Professor Fridberg makes a case that China seeks to eject the US from East Asia. He seems to claim that most establishment figures have been seeing the relationship in rose colored lenses. He believes that the grand wager made by the US, that economic development in China will integrate it so closely with the world and develop pluralistic forces, has been a failure. He believes the US needs to emphasize the containment in contain/engagement. He believes war would ensue if the US did not contain China. All well and good. But he throws in unattributed information about millions of Chinese immigrants in Russia, and makes one believe that there is a dastardly Chinese plan to invade Burma by corrupting its officials, when it could just as easily be explained by natural human instincts to migrate to places with more opportunity.
And he never answers the question of whether the world can afford a cold/hot war between its two largest economies, each nuclear armed. A small disruption like 9/11 brought the US near to recession. An act of war would choke off world trade by raising insurance rates. It would push millions out of work. As Churchill said, it is better to jaw, jaw than to war, war.
2 of 2 people found the following review helpful
on August 4, 2012
Donald Rumsfeld once famously made the distinction between the "known knowns" and the "known unknowns". The later expression provided the title for his memoirs. He could have added the two categories of the "unknown knowns"--things you know without knowing it-- and the "unknown unknowns"--things that you do not know that you don't know. These seemingly paradoxical expressions will serve me as guiding posts for reviewing Aaron Friedberg's A Contest for Supremacy, which focuses on the nascent struggle between China and America for regional preeminence and ascendancy in East Asia.
Usually a scholar working on strategic issues makes the case that his domain of specialization is the most important in the world, bar none. Not so with Professor Friedberg. Although the book's flip cover makes the bold statement that "as the twenty-first century unfolds, the United States faces no task more important than managing our mixed, complex, uncertain, and potentially unstable relationship with China," this should not be read as a vindication of the author's line of expertise. For Aaron Friedberg is not a China scholar. As he makes it clear, he is no "card-carrying member of the China-watching fraternity". Precisely because of this, he is able to give a fresh look at a subject that has occupied him fully for the previous five years, and which he has been considering "for a good deal longer than that" (no doubt his stint in government as deputy assistant for national security in the office of Vice President Dick Cheney has sensitized him to the importance of the Sino-American relationship, arguably the most strategic bilateral relation in the world). He came to study China because he deemed the topic was important, indeed vital; not the other way around. As he states, "the truth is that China is too important to be left to the China hands". For him, China was a known unknown: an issue he knew was important, but on which he had to invest considerable intellectual resources before he could get a grip on it. It was also an unknown known: an issue known by scholars but, precisely because of this, about which must remained unknown.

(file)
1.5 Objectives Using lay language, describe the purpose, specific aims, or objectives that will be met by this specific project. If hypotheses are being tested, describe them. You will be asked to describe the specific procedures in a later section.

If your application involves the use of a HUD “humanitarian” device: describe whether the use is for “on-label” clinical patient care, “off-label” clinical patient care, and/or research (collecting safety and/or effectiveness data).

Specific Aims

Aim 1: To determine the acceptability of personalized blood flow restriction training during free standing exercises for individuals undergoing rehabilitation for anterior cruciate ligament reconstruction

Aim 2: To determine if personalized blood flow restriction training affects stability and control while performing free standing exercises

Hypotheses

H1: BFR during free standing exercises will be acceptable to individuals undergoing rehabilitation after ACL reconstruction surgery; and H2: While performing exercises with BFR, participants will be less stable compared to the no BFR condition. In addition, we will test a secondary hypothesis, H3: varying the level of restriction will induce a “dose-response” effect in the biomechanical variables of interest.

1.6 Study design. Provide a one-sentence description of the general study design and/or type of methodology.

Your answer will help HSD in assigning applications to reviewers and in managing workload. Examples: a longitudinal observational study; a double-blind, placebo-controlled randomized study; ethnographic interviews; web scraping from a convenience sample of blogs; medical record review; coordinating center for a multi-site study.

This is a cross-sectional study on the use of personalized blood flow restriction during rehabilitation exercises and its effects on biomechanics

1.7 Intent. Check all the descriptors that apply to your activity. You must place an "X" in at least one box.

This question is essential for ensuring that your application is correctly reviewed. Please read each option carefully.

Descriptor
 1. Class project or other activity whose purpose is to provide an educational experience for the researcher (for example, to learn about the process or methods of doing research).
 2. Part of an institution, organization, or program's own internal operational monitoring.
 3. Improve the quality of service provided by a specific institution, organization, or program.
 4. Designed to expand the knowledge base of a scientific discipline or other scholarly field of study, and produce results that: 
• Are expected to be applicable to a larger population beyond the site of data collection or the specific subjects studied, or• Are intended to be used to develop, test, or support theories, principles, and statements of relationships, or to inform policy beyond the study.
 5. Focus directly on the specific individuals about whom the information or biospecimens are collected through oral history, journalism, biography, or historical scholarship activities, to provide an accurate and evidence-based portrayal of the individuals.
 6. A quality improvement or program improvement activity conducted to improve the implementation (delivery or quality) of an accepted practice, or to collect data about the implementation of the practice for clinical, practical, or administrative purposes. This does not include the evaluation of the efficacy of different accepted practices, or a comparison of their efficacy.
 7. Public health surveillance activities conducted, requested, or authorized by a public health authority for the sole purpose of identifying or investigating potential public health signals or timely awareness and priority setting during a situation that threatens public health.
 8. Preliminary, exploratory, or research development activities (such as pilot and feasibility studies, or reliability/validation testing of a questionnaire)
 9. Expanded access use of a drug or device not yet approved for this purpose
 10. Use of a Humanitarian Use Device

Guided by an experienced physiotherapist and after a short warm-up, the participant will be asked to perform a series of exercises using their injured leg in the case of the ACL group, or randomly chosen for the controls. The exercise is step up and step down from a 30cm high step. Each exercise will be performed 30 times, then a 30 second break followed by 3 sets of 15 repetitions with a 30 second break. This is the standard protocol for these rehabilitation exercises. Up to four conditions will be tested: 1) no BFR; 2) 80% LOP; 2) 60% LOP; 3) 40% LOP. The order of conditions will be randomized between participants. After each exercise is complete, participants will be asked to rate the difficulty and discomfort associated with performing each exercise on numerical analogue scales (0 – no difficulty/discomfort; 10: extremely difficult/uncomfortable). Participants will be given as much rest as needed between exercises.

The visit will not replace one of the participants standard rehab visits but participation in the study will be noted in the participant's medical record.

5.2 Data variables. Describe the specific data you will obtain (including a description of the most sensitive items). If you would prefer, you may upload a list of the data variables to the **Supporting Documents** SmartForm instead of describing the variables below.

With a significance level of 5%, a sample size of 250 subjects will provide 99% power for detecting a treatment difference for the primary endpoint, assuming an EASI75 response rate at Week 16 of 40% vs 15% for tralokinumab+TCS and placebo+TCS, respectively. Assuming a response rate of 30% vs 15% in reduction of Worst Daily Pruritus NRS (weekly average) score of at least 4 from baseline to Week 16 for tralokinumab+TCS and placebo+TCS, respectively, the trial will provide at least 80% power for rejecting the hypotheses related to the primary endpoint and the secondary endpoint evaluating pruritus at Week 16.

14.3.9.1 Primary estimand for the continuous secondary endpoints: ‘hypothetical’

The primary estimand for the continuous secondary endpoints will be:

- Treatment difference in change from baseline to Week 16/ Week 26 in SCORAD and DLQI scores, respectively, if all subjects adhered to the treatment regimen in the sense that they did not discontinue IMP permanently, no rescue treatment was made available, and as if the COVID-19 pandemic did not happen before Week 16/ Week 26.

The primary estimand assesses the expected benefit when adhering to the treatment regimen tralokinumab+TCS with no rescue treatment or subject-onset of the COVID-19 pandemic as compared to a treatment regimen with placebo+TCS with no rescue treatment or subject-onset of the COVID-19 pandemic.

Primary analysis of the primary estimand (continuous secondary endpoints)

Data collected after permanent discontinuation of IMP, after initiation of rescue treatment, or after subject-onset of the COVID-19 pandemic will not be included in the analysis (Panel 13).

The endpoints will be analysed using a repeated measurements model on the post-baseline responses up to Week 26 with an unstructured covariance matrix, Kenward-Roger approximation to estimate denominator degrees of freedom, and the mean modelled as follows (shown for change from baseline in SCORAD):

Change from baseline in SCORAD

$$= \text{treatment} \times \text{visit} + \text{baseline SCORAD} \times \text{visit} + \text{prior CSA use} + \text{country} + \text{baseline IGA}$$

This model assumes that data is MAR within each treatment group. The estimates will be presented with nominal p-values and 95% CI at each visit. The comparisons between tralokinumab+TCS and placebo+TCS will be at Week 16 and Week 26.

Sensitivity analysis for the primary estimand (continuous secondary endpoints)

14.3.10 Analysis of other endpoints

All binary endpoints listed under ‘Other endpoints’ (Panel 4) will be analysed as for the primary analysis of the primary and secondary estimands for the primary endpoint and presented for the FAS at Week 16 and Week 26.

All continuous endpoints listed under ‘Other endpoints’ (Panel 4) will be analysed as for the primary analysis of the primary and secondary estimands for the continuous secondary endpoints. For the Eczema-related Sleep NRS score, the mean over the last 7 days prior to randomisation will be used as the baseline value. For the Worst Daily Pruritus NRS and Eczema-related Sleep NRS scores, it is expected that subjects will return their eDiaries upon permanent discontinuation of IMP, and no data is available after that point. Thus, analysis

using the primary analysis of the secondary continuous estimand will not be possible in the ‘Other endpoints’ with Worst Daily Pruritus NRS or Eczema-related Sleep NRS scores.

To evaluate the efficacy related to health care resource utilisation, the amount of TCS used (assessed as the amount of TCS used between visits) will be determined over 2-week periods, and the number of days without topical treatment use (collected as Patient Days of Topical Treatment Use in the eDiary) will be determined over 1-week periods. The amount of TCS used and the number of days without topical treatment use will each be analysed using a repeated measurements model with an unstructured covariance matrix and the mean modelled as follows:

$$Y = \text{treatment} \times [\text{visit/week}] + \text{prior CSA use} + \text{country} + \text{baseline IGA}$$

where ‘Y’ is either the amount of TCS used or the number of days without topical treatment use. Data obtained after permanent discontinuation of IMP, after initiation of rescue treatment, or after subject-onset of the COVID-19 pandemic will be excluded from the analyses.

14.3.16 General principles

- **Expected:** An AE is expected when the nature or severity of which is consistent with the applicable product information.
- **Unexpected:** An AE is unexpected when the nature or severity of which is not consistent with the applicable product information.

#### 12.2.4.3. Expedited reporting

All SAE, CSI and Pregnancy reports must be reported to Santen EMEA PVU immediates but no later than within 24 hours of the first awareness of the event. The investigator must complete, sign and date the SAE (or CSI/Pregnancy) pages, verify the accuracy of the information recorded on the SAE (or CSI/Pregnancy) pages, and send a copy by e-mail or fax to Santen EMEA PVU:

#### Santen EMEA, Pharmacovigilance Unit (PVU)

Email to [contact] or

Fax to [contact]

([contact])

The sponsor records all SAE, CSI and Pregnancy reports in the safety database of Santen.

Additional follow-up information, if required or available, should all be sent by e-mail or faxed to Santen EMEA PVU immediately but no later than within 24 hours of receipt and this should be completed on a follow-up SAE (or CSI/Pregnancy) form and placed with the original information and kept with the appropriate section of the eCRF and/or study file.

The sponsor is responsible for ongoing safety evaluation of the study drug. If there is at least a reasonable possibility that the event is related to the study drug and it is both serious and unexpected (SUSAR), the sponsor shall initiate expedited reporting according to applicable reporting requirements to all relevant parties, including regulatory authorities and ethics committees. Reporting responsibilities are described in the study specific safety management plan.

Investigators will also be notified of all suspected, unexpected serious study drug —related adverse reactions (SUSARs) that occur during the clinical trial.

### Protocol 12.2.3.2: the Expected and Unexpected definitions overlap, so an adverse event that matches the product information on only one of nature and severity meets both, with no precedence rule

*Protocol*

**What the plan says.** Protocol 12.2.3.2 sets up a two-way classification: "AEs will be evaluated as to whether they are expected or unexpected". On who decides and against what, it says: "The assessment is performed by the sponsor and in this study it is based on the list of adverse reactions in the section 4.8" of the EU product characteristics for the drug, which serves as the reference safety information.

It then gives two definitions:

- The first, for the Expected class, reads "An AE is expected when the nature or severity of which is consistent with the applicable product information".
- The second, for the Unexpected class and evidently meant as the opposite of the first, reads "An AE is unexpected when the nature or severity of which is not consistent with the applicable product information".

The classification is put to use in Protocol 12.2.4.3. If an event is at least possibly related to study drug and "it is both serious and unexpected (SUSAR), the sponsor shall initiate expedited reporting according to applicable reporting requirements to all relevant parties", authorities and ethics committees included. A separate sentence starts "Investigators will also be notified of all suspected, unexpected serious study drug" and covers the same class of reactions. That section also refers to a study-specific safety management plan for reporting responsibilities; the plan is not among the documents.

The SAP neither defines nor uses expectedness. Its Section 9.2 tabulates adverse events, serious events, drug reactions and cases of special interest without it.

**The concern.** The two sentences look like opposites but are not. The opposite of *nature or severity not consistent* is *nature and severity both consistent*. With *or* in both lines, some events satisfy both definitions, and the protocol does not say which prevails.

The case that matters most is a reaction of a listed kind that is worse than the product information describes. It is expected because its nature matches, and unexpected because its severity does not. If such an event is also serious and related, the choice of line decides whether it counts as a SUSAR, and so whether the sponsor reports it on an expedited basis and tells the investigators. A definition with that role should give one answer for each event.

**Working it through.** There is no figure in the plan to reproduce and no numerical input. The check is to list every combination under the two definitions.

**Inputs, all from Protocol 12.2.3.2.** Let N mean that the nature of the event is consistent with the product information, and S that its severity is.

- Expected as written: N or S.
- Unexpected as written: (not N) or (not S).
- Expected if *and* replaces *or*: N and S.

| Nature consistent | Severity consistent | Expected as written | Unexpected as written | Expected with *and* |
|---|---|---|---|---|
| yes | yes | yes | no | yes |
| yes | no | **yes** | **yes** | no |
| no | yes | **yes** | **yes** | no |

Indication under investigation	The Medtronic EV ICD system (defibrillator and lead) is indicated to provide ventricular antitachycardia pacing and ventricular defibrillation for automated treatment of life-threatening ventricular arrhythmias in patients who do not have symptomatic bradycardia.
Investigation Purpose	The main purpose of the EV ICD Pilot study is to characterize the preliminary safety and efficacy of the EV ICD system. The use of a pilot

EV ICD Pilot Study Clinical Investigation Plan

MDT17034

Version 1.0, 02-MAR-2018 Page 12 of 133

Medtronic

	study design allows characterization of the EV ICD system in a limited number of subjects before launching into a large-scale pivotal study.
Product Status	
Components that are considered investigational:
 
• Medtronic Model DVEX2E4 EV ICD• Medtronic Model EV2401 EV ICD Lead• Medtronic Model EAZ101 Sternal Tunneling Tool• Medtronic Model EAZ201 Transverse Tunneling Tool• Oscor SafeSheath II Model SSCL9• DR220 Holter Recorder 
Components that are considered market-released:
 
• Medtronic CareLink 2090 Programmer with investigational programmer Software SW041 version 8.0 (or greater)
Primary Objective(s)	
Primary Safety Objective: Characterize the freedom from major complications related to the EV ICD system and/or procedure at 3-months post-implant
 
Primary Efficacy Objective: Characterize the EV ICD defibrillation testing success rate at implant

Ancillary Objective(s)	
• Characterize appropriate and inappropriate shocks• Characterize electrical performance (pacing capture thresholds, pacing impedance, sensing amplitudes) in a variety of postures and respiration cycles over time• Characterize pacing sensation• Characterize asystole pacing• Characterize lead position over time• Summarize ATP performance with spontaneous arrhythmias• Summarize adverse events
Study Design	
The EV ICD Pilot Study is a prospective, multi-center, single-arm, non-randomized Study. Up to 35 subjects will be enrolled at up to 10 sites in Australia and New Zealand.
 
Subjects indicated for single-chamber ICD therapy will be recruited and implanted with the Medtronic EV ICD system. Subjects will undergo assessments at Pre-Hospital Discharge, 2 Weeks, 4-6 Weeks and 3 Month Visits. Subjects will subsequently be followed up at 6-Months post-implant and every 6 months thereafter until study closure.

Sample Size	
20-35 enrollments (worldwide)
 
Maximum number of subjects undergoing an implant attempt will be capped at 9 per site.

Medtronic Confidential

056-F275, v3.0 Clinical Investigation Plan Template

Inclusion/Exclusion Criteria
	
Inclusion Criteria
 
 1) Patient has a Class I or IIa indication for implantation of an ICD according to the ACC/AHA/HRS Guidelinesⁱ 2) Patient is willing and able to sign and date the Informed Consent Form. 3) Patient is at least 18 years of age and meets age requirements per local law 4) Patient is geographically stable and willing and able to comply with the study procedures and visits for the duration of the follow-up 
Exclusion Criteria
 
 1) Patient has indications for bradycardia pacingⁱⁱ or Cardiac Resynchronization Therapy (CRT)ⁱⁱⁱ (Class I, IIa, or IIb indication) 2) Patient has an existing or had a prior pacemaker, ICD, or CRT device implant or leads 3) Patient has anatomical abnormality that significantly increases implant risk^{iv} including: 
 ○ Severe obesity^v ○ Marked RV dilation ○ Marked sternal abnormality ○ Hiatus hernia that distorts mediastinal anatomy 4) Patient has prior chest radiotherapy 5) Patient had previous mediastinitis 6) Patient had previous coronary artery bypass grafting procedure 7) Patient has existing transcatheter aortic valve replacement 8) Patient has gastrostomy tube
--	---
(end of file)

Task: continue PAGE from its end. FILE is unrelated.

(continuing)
Before turning to China, Friedberg had been an academic historian working on international relations. His first book focused on Britain's relative decline at the turn of the twentieth century, and his second addressed America's anti-statism and its cold war grand strategy. As mentioned, his two years' term in government gave him a hands-on experience on international security issues. These previous achievements framed the way he approached the topic of A Contest for Supremacy. Had America entered a period of relative decline and was it, as Great Britain one hundred years before, about to pass on the baton to the world's ascending power? Or was it about to launch a new cold war strategy in order to protect its leadership? Indeed, did the United States have a grand strategy that could respond to the Chinese leadership's own plans and long-term objectives? And did Chinese leaders pursue long-term goals, or were they just opportunistically clinging to power by riding the wave of economic growth? These are the known unknowns in the Rumsfeld's sense of the word: the questions one needs to address in order to get a clearer view of an important international topic.